A simulated 3-D perspective view of Chasma Boreale, a canyon that reaches 350 miles into Mars's north polar cap. (NASA/JPL/Arizona State University, R. Luk)

This month, Mars is closer to Earth than it's been in years. On a clear night, even without a telescope, "it looks like a big red jewel in the night sky," said planetary scientist Isaac Smith.

But if we were to gaze up at the neighboring planet 370,000 years ago, "it would be a big pink jewel," Smith said. "There'd be a lot of white mixing in with the red."

The source of that unfamiliar color: snow.

A thousand centuries ago, Mars was in the midst of an ice age, Smith reported in the journal Science on Thursday, and now it's coming out of that snow-covered spell. According to Smith, the find could help scientists better understand the Martian climate — and our own.

On Earth, fluctuating atmospheric gases and shifting tectonic plates can influence how temperatures rise and fall. Organisms may vociferously consume carbon, exacerbating an ice age, or profligately release it, prompting the planet to warm.

"These things all give feedback into a complex climatic system," Smith said. "But if we were to strip those away we'd get a situation like Mars: just ice, heat and sunlight — the simple things that make up a climate."

On Mars, where the atmosphere is too thin to trap much heat, plate tectonics are fairly primitive, and the air is almost always very, very cold, the distribution of ice is determined by the planet's tilt.

"If you have zero tilt, it gets really cold at the poles," Smith said, because the top and bottom of the planet get hardly any direct sunlight. But when the planet tilts, the poles are warmer, and they release some of the water that's been locked up in ice. It then falls as snow around the planet's middle latitudes. At the peak of its most recent ice age, Mars would have been capped by large swaths of white.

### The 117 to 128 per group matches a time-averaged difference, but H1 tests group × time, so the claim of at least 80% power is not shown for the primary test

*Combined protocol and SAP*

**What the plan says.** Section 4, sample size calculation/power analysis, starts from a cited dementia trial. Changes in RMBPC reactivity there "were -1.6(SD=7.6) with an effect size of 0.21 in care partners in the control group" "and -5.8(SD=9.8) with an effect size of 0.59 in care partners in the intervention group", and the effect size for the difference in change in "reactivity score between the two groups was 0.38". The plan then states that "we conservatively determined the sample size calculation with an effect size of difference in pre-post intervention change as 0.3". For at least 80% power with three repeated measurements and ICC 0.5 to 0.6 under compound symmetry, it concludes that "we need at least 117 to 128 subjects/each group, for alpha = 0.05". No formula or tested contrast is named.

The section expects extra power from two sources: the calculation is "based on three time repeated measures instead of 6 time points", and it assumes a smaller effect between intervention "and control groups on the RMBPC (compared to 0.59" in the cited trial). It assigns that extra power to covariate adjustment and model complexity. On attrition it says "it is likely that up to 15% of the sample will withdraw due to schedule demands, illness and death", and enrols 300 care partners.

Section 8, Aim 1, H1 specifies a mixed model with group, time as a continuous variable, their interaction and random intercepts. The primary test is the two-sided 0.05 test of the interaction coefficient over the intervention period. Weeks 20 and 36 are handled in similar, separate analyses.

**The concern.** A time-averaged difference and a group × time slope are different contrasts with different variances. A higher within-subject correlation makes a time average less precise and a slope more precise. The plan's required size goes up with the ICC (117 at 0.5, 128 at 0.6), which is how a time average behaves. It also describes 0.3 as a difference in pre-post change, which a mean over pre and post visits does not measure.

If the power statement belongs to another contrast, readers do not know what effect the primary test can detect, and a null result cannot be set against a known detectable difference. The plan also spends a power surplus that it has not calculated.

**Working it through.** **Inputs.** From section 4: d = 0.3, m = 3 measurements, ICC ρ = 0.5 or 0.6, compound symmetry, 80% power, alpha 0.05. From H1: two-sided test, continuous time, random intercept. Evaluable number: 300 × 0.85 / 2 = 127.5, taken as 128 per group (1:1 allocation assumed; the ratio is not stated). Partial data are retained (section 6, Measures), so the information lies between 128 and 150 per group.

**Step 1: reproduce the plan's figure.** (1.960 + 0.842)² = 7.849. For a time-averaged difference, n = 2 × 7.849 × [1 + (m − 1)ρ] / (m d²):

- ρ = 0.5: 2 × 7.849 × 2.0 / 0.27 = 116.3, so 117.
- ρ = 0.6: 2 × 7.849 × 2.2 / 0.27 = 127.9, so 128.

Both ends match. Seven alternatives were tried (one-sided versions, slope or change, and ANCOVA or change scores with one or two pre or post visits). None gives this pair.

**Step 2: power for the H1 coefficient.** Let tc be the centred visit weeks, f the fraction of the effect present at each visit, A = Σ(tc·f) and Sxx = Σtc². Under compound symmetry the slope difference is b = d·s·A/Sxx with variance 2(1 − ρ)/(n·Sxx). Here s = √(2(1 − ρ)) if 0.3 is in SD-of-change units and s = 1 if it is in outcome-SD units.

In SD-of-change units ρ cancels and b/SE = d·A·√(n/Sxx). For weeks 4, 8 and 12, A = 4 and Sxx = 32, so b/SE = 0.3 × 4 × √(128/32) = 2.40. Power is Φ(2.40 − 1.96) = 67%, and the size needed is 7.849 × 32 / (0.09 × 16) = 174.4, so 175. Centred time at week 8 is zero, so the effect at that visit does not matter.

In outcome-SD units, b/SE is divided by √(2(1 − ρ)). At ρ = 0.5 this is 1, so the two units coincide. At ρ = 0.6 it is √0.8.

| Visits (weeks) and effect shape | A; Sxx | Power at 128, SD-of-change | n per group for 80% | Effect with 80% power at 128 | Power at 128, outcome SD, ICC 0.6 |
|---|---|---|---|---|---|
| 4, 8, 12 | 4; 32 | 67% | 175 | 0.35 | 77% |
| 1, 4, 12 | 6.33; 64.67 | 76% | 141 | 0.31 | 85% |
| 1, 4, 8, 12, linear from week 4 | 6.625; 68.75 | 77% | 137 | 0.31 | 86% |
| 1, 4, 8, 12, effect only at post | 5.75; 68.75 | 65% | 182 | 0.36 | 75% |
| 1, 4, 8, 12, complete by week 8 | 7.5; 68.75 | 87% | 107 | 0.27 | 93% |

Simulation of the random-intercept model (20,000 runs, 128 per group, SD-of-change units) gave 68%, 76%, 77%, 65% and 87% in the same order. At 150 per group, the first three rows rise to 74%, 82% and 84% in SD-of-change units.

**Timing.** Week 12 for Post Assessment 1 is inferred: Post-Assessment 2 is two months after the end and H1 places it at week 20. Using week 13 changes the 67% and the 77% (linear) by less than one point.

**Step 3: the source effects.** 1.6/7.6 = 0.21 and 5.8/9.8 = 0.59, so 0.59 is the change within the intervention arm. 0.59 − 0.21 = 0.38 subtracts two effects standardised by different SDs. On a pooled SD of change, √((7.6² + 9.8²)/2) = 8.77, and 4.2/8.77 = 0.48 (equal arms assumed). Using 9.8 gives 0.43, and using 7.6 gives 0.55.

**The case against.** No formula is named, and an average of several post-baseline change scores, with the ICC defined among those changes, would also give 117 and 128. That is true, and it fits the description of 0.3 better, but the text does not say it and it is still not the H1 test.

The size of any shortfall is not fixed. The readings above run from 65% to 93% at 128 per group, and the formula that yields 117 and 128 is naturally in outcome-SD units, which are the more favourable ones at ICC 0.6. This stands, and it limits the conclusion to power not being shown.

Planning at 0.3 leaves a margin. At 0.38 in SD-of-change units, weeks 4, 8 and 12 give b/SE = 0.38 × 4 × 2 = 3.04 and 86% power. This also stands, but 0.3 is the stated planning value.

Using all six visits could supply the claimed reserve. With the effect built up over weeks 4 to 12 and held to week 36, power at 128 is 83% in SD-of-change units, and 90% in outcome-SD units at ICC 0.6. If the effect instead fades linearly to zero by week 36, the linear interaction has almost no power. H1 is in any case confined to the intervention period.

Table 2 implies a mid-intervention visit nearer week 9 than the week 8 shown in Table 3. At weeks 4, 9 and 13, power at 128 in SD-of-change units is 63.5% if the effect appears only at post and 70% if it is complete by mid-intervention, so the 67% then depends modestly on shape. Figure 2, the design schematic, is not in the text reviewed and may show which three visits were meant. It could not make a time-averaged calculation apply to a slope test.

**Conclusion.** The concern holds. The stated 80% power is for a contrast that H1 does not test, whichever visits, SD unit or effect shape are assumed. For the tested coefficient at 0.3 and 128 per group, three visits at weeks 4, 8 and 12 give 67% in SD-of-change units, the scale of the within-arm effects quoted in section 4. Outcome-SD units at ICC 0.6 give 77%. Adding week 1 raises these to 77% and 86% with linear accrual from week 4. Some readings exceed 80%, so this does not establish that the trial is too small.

A record of these fluctuations is inscribed in the layers of ice and dust at the Red Planet's poles. But scientists can't go grab an ice core, the way they would on Earth.

Instead, Smith and his colleagues at the Southwest Research Institute (he is now based at the Tucson Planetary Science Institute) used data from instruments on board NASA's Mars Reconnaissance Orbiter, which launched in 2005 with a mission to understand the history of water on Mars. By bouncing radar off the many layers of ice in Mars's polar caps, Smith was able to reconstruct millennia of climatic change.


The spiral shaped ice cap at Mars's north pole shifts over time, leaving behind a record in the layers. Isaac Smith and colleagues used that record to determine that ice has been accumulating relatively rapidly during the last 370,000 years. (ESA/DLR/FU-Berlin/Ralf Jaumann)

The geology of the upper layers shows that ice has been accumulating relatively rapidly at the poles, indicating that Mars is emerging from its ice age. 

"Now we can go backwards in time," Smith said. "It lets us know where ice used to be, where it still could be."

That will be vital for the day that humans hope to land on Mars. But it also could have been critical in the planet's ancient past. If anything ever once lived on Mars, then climate records will tell us when and where and how.

"NASA is spending a lot of money trying to find out if Mars was ever habitable and where," Smith pointed out. "Understanding the climate cycle is a really big step toward getting there."

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